Putting a price on the life of a human is not an easy task, but it is an unfortunate fact when it comes to wrongful death suits. In an adult wrongful death suit, a multitude of factors is used to assess the value. The most contributing factor is that of the person's earning potential. It sounds heartless, but a court cannot define the value of missing someone's smile—well, not quite.
Putting a Price on the Wrongful Death of an Adult
- Number of dependents and the amount of loss and damages.
When someone dies, their earning potential—the amount the person would have potentially made had they been alive—is assessed. This is the easiest fiscal number to come up with in a wrongful death suit. It's basically the amount they would have made if they were still alive (salary multiplied by years until a normal retirement age).
Because of this calculation, a person's age, education, and career are strongly taken into account. For example, if 21 year old women who dropped out of high school and who was between fast food jobs and 42 year old women with a Master's degree who was the CEO of a pharmaceutical company both die, their values would be greatly different. Obviously, the CEO, with her valuable education and a high paying job, would have had a much higher earning potential. The unemployed fast food worker had little prospects and no income when they died.
The two cases have dramatically different values. Assume the CEO has three kids, and her value increases even more as three more people can claim the loss of someone they depend on. Again, this seems heartless, but it is how things work.
- Perceived value of the deceased and the jury's opinion.
Another contributing factor, whether the , is how much sympathy the insurance adjuster thinks the deceased person and their family could evoke. Similarly, whether or not the person was a “good person” or “bad person” will be assessed. It's not nice, but juries will be more likely to award a high monetary figure to a vibrant professor than they would to a felon who doesn't pay child support.
- The defendant, the judge, and the jury.
Further, a case will be decided by who the defendant, the judge, and the jury are. People will have much more sympathy for the defendant (the person who caused the wrongful death) if it's a kindergarten teacher than they would if the defendant were a big corporation making harmful products. Likewise, the type of people sitting on the jury and the judge's reputation will be a factor.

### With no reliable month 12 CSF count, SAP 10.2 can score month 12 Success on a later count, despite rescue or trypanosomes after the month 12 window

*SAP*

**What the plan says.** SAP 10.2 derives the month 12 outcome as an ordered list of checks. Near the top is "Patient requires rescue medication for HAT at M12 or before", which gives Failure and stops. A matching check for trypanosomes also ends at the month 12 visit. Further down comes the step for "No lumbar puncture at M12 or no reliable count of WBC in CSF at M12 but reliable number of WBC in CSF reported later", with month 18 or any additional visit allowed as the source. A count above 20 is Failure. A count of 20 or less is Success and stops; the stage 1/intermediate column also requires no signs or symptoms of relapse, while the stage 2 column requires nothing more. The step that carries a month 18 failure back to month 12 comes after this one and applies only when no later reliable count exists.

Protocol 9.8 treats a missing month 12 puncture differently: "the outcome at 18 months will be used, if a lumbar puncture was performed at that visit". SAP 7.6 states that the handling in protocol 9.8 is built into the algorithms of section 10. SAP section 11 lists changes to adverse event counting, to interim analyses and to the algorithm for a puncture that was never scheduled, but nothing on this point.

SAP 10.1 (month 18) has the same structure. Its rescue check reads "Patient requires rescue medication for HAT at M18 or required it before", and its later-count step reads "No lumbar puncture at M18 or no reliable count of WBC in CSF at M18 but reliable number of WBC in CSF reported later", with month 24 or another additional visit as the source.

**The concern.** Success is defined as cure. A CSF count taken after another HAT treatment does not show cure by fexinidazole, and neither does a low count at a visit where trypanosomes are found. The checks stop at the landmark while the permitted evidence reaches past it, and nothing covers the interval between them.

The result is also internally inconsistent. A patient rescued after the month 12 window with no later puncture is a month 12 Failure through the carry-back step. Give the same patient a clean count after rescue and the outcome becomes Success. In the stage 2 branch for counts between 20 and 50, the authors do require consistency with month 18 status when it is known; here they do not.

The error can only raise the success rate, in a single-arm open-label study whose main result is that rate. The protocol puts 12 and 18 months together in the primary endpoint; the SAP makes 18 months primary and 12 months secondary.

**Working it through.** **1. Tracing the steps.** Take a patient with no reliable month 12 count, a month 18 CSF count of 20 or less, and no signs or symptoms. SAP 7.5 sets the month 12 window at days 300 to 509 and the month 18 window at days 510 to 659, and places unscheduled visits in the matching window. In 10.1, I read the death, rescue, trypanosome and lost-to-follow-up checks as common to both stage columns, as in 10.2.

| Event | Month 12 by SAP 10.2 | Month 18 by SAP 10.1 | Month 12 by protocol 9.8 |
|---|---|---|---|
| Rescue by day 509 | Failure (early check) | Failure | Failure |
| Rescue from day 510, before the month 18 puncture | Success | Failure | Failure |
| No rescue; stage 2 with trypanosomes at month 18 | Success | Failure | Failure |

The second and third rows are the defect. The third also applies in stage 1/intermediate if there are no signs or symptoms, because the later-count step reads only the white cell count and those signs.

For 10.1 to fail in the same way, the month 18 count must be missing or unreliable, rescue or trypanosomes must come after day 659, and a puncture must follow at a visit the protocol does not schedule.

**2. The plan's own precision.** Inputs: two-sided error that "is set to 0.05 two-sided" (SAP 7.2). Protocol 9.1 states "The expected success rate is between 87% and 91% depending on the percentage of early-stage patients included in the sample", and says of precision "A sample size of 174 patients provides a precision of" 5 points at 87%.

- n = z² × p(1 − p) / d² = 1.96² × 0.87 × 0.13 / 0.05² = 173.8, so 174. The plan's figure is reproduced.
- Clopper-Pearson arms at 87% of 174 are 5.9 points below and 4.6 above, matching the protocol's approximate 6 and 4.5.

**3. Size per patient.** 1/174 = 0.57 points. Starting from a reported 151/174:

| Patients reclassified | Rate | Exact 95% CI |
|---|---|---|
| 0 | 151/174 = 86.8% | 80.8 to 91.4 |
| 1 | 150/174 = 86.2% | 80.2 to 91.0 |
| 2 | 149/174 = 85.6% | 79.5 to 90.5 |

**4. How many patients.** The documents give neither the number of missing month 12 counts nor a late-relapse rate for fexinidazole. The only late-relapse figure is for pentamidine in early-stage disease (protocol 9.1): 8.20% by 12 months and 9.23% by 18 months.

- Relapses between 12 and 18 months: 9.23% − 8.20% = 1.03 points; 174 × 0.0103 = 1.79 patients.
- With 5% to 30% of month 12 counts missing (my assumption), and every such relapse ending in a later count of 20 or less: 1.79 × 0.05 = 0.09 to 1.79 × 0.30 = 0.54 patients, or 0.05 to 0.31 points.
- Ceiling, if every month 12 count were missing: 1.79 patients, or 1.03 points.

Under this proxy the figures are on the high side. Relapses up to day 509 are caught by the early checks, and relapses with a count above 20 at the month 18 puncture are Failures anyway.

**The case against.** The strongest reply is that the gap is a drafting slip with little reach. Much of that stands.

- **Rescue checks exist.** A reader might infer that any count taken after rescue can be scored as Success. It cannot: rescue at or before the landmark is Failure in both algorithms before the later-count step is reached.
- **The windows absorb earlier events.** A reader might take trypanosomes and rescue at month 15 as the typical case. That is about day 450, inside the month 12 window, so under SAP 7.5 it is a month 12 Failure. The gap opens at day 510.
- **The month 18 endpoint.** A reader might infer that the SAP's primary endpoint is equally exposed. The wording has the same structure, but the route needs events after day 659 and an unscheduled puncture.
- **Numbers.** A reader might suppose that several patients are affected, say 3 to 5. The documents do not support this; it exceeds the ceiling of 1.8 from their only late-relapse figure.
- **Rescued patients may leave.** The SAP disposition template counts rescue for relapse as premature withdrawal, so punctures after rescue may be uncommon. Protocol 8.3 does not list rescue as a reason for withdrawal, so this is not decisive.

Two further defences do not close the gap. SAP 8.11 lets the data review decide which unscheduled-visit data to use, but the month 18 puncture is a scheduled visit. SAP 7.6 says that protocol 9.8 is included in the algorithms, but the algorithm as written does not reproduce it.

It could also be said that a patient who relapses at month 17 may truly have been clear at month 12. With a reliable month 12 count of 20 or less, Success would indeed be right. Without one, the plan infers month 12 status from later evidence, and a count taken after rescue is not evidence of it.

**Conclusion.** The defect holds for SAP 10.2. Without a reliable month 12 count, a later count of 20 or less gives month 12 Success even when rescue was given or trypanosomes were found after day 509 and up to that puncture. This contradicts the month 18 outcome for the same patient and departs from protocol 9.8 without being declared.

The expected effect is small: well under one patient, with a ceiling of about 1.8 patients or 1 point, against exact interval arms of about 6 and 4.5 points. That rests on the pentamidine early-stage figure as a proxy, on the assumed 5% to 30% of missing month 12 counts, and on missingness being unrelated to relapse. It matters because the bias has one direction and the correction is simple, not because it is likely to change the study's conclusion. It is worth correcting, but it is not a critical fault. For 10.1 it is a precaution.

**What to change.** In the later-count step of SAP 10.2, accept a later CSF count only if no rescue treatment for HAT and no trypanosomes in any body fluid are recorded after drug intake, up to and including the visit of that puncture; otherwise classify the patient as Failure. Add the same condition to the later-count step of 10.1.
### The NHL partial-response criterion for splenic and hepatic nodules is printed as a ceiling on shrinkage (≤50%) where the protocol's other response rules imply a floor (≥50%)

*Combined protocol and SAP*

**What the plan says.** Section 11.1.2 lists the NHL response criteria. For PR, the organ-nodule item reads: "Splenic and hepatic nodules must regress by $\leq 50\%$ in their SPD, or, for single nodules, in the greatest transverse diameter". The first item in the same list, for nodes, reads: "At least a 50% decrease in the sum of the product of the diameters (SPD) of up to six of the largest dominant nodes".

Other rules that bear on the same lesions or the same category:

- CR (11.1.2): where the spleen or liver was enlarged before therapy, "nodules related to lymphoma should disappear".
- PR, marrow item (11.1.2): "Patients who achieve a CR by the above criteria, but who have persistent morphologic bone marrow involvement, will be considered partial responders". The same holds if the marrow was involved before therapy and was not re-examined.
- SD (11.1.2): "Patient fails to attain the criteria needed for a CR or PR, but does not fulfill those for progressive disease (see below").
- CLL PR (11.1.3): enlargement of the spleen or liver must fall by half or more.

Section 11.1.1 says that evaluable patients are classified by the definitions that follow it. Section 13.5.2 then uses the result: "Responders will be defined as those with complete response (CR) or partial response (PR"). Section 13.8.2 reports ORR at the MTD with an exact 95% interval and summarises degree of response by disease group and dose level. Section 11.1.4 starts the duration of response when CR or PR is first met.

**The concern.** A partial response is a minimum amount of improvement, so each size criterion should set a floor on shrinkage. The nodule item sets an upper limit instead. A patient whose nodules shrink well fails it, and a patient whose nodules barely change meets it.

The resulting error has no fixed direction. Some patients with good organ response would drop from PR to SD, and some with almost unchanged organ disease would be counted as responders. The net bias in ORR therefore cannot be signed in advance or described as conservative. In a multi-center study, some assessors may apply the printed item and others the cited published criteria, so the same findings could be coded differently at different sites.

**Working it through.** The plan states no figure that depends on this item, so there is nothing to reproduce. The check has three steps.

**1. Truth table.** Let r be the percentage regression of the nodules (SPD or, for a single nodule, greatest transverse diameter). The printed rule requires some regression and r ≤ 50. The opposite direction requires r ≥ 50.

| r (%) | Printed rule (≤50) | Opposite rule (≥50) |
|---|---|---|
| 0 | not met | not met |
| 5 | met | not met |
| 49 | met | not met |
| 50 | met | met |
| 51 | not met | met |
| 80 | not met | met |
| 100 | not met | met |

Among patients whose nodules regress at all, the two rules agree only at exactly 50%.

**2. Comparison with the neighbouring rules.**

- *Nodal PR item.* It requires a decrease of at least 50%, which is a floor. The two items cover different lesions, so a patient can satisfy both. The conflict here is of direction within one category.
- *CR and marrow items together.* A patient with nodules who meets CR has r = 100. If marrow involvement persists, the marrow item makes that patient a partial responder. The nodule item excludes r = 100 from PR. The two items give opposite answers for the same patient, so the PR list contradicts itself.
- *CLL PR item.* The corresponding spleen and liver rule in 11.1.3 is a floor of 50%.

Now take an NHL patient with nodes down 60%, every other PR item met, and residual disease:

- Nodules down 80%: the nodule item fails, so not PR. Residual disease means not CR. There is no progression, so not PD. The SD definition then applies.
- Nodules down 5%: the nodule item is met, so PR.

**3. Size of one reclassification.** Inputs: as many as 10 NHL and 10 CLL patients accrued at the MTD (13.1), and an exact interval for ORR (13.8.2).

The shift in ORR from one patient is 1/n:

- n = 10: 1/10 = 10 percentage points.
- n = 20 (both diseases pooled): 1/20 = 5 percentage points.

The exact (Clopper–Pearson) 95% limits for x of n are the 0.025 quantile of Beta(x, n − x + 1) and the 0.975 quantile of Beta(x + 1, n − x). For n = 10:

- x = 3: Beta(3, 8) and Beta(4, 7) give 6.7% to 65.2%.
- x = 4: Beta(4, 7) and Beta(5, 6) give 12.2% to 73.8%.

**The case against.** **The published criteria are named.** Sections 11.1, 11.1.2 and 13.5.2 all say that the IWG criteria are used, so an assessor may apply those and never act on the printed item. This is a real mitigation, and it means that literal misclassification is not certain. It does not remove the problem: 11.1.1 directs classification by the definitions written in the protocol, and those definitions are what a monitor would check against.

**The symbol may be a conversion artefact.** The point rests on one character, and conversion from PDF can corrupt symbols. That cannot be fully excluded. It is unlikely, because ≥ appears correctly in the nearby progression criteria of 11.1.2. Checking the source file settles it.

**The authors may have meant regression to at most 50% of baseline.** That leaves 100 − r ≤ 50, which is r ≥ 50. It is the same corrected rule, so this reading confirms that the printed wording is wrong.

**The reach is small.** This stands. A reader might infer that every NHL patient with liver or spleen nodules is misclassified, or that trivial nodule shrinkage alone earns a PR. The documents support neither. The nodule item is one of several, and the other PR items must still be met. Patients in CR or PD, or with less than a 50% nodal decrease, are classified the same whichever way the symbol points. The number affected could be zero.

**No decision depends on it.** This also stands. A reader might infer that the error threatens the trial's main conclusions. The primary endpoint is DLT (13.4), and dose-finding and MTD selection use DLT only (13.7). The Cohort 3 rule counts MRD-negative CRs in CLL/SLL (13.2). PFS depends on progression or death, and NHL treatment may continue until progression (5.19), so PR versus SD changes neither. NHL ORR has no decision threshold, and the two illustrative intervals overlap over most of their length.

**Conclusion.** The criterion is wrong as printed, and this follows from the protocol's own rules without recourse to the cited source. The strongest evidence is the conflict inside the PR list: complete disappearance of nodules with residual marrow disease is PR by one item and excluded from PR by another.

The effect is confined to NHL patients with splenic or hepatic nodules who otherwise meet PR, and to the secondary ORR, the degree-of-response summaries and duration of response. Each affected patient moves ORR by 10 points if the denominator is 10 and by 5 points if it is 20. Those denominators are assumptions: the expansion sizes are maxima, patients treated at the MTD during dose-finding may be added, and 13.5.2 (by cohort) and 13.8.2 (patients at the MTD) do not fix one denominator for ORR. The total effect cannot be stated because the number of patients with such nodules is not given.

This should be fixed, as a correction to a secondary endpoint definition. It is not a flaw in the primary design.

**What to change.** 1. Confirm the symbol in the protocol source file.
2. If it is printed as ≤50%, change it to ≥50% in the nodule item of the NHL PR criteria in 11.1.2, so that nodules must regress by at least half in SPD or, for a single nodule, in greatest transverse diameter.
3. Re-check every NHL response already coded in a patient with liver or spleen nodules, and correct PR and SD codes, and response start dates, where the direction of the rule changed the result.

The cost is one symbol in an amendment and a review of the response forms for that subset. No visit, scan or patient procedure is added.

Putting a Price on the Wrongful Death of a Child
When a child dies, the parents' recovery is mostly limited to their financial loss. This dollar amount is usually quite small. Financial losses due to the death of a child are determined by:
- The age, sex, life expectancy, work expectancy, state of health, and habits of the child
- The child's earning potential
- The relationship of the decedent to those claiming a monetary loss
- The health, age, and circumstances of those claiming monetary losses
Most of the above categories to determine value are purely based on speculation. Nobody really knows what job a child may have worked had they grown up. Or to what age they would have lived. Usually, the younger the child the more difficult this becomes. If a 16-year-old girl, on track to , dies right before she starts a student internship at Google, the wrongful death's value will be easier to calculate than say the same girl at age 6.
Because of this inexactness, juries often use something called a work-life expectancy table as a starting point for calculations. See an example of how it is calculated . Although there are rules against jury speculation, they don't necessarily limit parents to only small recoveries.
In general, however, courts only award a small amount for the death of a child.
Damages Parents Can Claim
The of a child usually begins with something called special damages. That is the exact cost of things like medical, hospital, and medication expenses that the child incurred before death. This is a factor since it is common for a child to accumulate healthcare costs immediately before death. This may include an ambulance ride, emergency surgery, life support, etc.